Nigerian banks’ non-performing loan ratio jumps to 5.3% in April 2022
- The Non-Performing Loan (NPL) ratio of commercial banks in Nigeria increased to 5.3% in April 2022 from 4.84% in February 2022. This is according to data from the Central Bank of Nigeria.
- The NPL ratio calculates the percentage of bank loans that are not managed effectively or have gone completely bad. As a result, Apex Bank has started to work harder to reduce NPLs below its prudential limit of 5.0%.
- Meanwhile, the capital adequacy ratio, which assesses the strength of a bank’s balance sheet, increased moderately to 14.6% in April 2022 from 14.5% in December 2021. This also shows that the CAR is above its prudential limit.
The CBN distributed N1.01 trillion to farmers under the Anchor Borrowers Program (ABP) in May 2022
- youUnder the Anchor Borrowers Program (ABP), the Central Bank of Nigeria distributed a total of N1.01 trillion naira to over 4.2 million smallholder farmers growing 21 commodities across the country in May 2022.
- The Bank added that between April and May 2022, the Bank released the sum of N57.91 billion under the Anchor Borrowers Program (ABP) for 185,972 new projects.
The Nigerian stock market closed on a bearish note during the week, with the all-stock index down 2.18% from the previous week’s 54,085.3 basis points to close at 52,908.24. base on Friday, May 3, 2022.
The sell-offs in shares of Conoil, Wema Bank and Presco weighed on the market, with the company‘s shares falling 15.04%, 12.33% and 10% respectively.
During the week under review, a total turnover of 28.74 billion shares worth N209.1 billion in 23,688 trades were traded by investors on the Stock Exchange floor, unlike a total of 1.84 billion shares worth N27.29 billion that traded hands. last week in 27,273 offers.
Play-and-Earn Platform Kryptomon Raises $10M Despite Market Turmoil
- Play-and-Earn platform Kryptomon, a metaverse gaming platform described as an NFT-powered living gaming project that combines the unique features of Pokemon, Tamagotchi and CryptoKitties, has raised $10 million in a private financing cycle.
- The funding round was led by NFX with additional support from PLAYSTUDIOS, Griffin Gaming Partners, Tal Ventures and former Citigroup CEO Vikram Pandit.
- According to the announcement, the funds raised will be used to propel the development of Kryptomon’s Living NFT Game, the first-ever in the NFT game industry that integrates real-world gaming with Metaverse capabilities.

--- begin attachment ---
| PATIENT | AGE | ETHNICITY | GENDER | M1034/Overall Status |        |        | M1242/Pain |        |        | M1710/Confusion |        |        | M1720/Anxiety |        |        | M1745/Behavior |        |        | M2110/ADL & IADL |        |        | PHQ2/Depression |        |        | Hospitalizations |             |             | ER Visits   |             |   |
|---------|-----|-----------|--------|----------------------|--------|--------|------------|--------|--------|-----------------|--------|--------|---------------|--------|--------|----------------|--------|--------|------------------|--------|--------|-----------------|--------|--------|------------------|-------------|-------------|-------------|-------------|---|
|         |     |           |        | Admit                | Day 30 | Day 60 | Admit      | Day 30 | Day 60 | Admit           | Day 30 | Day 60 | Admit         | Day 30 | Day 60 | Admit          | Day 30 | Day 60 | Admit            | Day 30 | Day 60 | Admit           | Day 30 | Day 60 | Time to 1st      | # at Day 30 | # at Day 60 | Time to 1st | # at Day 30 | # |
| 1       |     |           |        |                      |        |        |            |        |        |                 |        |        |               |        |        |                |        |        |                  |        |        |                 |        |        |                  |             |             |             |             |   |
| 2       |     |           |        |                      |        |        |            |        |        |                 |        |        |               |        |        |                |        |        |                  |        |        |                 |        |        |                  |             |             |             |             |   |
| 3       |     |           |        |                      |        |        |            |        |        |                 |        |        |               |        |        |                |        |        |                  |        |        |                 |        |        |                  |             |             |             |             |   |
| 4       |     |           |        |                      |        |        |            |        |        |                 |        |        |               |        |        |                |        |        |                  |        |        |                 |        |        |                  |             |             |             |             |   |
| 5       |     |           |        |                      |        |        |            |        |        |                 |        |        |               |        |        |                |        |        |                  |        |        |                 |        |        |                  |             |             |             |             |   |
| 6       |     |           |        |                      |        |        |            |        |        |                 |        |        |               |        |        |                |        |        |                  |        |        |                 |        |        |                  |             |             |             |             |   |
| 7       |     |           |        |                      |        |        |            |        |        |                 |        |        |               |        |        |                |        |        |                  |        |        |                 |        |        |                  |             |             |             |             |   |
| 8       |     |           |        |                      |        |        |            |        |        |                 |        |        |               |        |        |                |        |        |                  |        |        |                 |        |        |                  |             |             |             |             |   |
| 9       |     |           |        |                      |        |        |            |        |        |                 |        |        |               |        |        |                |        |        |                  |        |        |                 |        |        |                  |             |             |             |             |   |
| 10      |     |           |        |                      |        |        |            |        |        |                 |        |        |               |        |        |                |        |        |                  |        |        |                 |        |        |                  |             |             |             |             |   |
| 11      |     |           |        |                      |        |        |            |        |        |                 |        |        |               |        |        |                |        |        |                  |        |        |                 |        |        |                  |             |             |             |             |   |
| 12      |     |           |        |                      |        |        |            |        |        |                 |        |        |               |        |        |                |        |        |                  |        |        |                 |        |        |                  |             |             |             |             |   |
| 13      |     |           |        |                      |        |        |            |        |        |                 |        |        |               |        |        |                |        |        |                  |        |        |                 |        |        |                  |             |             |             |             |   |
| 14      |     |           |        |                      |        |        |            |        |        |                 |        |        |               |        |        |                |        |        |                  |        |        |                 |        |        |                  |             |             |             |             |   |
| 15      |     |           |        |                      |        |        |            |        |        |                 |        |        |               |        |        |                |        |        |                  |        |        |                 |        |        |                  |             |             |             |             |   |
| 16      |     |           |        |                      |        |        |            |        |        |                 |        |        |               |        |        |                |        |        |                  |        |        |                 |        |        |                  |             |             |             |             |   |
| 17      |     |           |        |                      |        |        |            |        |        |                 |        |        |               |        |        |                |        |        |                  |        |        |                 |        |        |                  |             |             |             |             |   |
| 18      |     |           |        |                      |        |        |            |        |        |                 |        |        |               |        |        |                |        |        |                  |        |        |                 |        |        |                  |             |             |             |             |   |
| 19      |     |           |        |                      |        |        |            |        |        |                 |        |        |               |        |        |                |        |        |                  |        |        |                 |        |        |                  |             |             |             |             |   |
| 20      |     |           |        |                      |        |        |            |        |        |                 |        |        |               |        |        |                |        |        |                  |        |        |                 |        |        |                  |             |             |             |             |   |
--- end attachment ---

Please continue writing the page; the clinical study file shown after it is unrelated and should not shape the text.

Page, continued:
Kanye West’s Yeezus Files for NFT Trademarks
- One of the world’s most renowned rap artists, Kanye West, has filed 17 trademark applications for his Yeezus brand, indicating a possible move into the NFT space by the artist who has 75 Grammy nominations and has won the award 24 times.
- However, the claims, dated May 27, come months after West criticized non-fungible tokens in a now-deleted Instagram post in February.
- The applications, accessible through the US Patent and Trademark Office, mention “non-fungible blockchain-based collectibles, assets, currencies and tokens” and “online retail store services offering downloadable movies, videos, television, music, entertainment and digital art”.
Bitcoin miners are now selling their holdings as the bear market persists
- It looks like the bear market is hitting every sector of the cryptocurrency space, including those responsible for validating transactions and maintaining the network integrity of the Bitcoin network.
- Data from Compass Mining reveals that Bitcoin miners are selling their mined tokens as the falling bitcoin price wipes out the profit margins of these miners.
- It comes at a time when capital markets are turning less friendly, with major indices officially entering a bear market, having lost 20% or more this year.
Japan Passes Stablecoin Bill Focused on Investor Protection
- Japan, a country in Northeast Asia, is becoming one of the first major economies to introduce a legal framework surrounding stablecoins.
- This comes at a time when pertinent questions have been asked about the backings of many of the existing stablecoins, following the fall of the Terra blockchain programmable stablecoin, UST, which lost its peg to the US dollar.
- Japanese lawmakers have passed a bill clarifying the legal status of stablecoins, essentially defining them as digital currency. According to the new law, stablecoins must be pegged to yen or another legal tender and guarantee holders the right to redeem them at face value.